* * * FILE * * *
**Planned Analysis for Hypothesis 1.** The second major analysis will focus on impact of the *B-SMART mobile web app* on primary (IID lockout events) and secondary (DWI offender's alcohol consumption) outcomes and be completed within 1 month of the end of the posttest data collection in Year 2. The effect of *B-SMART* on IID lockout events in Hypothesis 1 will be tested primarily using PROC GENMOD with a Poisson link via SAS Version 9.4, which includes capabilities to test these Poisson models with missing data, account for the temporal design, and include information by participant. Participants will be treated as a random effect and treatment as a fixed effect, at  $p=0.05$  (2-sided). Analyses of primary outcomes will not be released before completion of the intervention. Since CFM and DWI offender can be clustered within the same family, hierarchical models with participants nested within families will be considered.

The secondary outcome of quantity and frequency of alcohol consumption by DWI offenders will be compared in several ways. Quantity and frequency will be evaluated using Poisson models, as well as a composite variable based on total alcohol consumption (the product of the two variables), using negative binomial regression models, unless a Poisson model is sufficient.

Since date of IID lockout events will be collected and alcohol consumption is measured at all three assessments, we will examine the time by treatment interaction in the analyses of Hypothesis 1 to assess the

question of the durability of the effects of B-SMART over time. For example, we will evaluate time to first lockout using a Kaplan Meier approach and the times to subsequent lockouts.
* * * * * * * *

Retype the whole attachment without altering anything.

**Planned Analysis for Hypothesis 1.** The second major analysis will focus on impact of the *B-SMART mobile web app* on primary (IID lockout events) and secondary (DWI offender's alcohol consumption) outcomes and be completed within 1 month of the end of the posttest data collection in Year 2. The effect of *B-SMART* on IID lockout events in Hypothesis 1 will be tested primarily using PROC GENMOD with a Poisson link via SAS Version 9.4, which includes capabilities to test these Poisson models with missing data, account for the temporal design, and include information by participant. Participants will be treated as a random effect and treatment as a fixed effect, at  $p=0.05$  (2-sided). Analyses of primary outcomes will not be released before completion of the intervention. Since CFM and DWI offender can be clustered within the same family, hierarchical models with participants nested within families will be considered.

The secondary outcome of quantity and frequency of alcohol consumption by DWI offenders will be compared in several ways. Quantity and frequency will be evaluated using Poisson models, as well as a composite variable based on total alcohol consumption (the product of the two variables), using negative binomial regression models, unless a Poisson model is sufficient.

Since date of IID lockout events will be collected and alcohol consumption is measured at all three assessments, we will examine the time by treatment interaction in the analyses of Hypothesis 1 to assess the

question of the durability of the effects of B-SMART over time. For example, we will evaluate time to first lockout using a Kaplan Meier approach and the times to subsequent lockouts.